She was even more excited upon completion of her studies and looked forward to putting her newly-acquired knowledge and skills to practical use at the workplace, but that has all remained just a pipedream. Her hopes and ambitions have bitterly evaporated and been replaced by choking frustration and despair.
Four years after graduating, Jena remains under-employed and languishing in poverty. After initially job hunting in her field of study, she finally settled for work in fast-food outlets and supermarkets with the hope of eventually finding a breakthrough, somehow.
Now Jena believes her dreams have all but been shattered and has lost all hope of ever finding a job in her chosen profession in an economy which is struggling to recover from effects of a meltdown and hyperinflation which reached record levels in 2008.
Jena is just one of millions of Zimbabwean youths who are either under-employed or roaming the streets in search of work. Most of the youths have now joined the burgeoning informal sector where their education is not being fully utilised. Estimates say above 80% of Zimbabweans are unemployed. Millions have left the country for neighbouring countries, mainly South Africa, and overseas in search of jobs mostly after 2000 when the economy went into a tailspin.
Due to lack of jobs graduates, for instance in accountancy, have found themselves driving taxis and working at fast-food outlets — something they never imagined while still at university. This is the grim reality facing tens of thousands of local graduates whose parents invested heavily in education but cannot get the expected retains as their children are unable to find appropriate jobs.
With the coalition government failing to secure economic recovery and tackle unemployment, analysts say this has become a crisis that could overtake the HIV/Aids pandemic in terms of its impact on youths.
When Zanu PF and the two MDC formations formed the inclusive government, they agreed to embark on a comprehensive economic programme aimed at resuscitating the economy and tackling unemployment.
However, the unemployment issue seems to have dropped off the government’s agenda as the three political parties concentrate on power struggles and squabbling over elections.
The youth unemployment rate in the formal sector rose from 70% in December 2009 to 80% in December 2010 and this was blamed on lack of job creation and continued retrenchments by many companies. Statistics from the United Nations Office of the Coordination Humanitarian Affairs say 480 000 people were formally employed in Zimbabwe in 2008 out of a population of about 12 million.
Governance specialist David Takawira said the inconsistency of the government in implementing economic policies had resulted in its failure to come up with a model economic blueprint which can ensure economic growth and translate into job creation.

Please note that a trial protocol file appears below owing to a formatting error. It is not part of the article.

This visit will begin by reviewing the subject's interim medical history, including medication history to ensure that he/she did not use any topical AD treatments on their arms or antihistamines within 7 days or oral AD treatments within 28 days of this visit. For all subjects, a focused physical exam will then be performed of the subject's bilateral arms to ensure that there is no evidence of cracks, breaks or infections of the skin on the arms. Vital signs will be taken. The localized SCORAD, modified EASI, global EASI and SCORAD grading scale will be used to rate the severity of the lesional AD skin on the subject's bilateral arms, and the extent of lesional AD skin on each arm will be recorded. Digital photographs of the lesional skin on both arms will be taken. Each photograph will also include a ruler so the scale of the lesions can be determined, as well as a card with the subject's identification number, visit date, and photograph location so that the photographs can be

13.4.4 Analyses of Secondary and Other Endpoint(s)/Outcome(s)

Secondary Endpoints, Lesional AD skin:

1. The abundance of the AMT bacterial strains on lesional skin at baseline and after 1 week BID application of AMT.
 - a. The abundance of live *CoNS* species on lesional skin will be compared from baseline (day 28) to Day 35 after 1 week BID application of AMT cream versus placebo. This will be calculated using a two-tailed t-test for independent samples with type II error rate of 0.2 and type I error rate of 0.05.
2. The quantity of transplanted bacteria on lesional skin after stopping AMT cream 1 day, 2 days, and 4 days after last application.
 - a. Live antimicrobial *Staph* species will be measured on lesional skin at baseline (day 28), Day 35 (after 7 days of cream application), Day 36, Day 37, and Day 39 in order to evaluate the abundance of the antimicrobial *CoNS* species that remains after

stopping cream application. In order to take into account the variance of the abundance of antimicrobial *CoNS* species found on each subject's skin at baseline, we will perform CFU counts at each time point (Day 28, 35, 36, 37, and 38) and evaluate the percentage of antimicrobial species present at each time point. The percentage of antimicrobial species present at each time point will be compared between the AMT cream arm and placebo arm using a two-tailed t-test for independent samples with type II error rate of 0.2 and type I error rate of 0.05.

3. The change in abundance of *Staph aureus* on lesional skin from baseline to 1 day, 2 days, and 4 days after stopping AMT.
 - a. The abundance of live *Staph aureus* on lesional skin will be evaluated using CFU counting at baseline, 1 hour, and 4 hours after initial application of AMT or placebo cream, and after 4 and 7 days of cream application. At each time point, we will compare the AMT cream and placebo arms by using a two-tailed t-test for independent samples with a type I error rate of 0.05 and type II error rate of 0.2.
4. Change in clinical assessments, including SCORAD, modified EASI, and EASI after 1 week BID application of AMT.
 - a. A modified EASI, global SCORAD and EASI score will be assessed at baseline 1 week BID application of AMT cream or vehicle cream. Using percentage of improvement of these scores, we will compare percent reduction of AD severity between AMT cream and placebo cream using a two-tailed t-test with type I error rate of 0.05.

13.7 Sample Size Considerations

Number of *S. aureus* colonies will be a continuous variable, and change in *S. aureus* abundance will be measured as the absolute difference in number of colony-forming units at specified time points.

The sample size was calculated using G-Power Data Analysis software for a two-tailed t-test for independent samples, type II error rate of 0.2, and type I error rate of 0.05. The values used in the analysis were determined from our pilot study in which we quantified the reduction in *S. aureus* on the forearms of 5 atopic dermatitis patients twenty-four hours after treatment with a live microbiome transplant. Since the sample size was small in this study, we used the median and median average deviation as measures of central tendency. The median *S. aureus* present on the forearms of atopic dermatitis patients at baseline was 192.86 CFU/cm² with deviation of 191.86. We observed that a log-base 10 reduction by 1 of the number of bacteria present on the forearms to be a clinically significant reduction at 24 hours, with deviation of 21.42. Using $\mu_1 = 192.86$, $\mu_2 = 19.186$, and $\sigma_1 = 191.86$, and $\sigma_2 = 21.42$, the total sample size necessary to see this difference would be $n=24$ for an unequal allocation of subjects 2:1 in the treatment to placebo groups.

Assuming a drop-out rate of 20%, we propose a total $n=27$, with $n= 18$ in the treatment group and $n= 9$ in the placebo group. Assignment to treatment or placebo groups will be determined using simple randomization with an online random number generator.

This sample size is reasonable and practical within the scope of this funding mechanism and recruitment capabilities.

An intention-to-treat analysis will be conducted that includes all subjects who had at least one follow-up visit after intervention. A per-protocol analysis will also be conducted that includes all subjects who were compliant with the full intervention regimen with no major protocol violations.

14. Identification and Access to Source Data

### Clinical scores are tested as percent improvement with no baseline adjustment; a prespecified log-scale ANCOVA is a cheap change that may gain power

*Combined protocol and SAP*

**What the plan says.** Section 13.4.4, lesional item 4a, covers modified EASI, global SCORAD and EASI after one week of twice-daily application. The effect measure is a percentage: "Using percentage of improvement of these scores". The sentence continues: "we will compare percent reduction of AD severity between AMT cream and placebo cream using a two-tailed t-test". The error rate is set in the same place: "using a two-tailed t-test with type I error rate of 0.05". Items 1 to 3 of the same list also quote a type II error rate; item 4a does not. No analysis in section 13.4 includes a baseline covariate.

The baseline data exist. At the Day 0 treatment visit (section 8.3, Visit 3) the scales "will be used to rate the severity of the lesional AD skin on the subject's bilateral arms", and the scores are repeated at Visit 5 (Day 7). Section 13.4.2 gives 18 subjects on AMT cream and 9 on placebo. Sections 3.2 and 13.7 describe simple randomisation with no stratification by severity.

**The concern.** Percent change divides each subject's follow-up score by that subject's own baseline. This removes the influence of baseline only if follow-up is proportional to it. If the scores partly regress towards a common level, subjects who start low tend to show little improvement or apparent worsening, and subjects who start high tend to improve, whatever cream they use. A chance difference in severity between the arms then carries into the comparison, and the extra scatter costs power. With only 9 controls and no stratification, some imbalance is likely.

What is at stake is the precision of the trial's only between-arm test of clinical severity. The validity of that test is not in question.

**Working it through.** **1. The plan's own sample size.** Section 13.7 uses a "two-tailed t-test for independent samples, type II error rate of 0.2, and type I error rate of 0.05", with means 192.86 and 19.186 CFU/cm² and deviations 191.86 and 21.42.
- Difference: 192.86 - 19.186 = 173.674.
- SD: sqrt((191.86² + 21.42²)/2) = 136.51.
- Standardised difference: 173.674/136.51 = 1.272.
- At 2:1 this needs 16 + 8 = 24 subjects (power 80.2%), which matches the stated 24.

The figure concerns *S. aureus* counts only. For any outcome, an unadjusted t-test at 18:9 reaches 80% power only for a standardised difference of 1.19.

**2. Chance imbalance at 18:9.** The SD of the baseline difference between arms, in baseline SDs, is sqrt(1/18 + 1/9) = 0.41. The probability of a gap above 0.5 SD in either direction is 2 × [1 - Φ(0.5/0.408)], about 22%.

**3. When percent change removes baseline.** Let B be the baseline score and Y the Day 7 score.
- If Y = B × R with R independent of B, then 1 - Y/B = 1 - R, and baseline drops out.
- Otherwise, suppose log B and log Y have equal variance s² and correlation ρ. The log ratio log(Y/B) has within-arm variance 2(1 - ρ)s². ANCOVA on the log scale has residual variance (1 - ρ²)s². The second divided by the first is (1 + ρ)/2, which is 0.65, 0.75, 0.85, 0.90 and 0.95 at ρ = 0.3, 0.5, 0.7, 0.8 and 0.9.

Takawira said the current job market has not expanded enough to cater for new graduates and given the already high unemployment rate, there is an emergency need for the government to engage key industries and individual companies to boost employment creation.
Zimbabwe Youth Council director Livingstone Dzikira recently said youth unemployment and underemployment had the potential to trigger social instability and chaos if not addressed. This is a threat facing many countries around the world.
Besides the economic cost, high youth unemployment and underemployment also have social ramifications as some frustrated job-seekers resort to crime and prostitution.
“Africa, Zimbabwe included, is currently facing demographic challenges with most of its young people aged between 15 and 24 years failing to secure jobs,” said Dzikira.
The 2012 national budget proposed that government sets up three funds to tackle unemployment, namely the youth fund, jobs fund and a small-to-medium enterprises fund.
However, it is unclear if these funds are operational or just another case of empty rhetoric designed to make it look as if the government is doing something about unemployment.
The alarming rise in unemployment has been largely blamed on the government’s lack of vision and policy failures. Poor leadership and economic mismanagement are also part of the problem.
Social commentator Tabani Moyo said the “password” for curbing unemployment is economic growth.
Moyo said the government needs to actively address unemployment by luring massive capital and investment into the economy, while tackling the collapse of infrastructure and service delivery as well as the deterioration of education standards.
He said government, unable to collect enough revenues through taxation due to unemployment, was burdening 5% of those in formal employment with supporting the unemployed.
Unemployment and underemployment have also caused demographic challenges as youths migrate from rural to urban areas, into the region and overseas.
Rural-to-urban migration causes imbalances and has negative social implications.
The strengthening of partnerships for youth development between government, the private sector, civic society, churches, youth organisations and other groups through intensified compulsory apprenticeship programmes and a complete overhaul of the educational curricula is crucial in tackling youth unemployment.
In the meantime, Jena and tens of thousands of other unemployed youths now feel as if they have to wait for a miracle for them to emerge out of unemployment and misery.'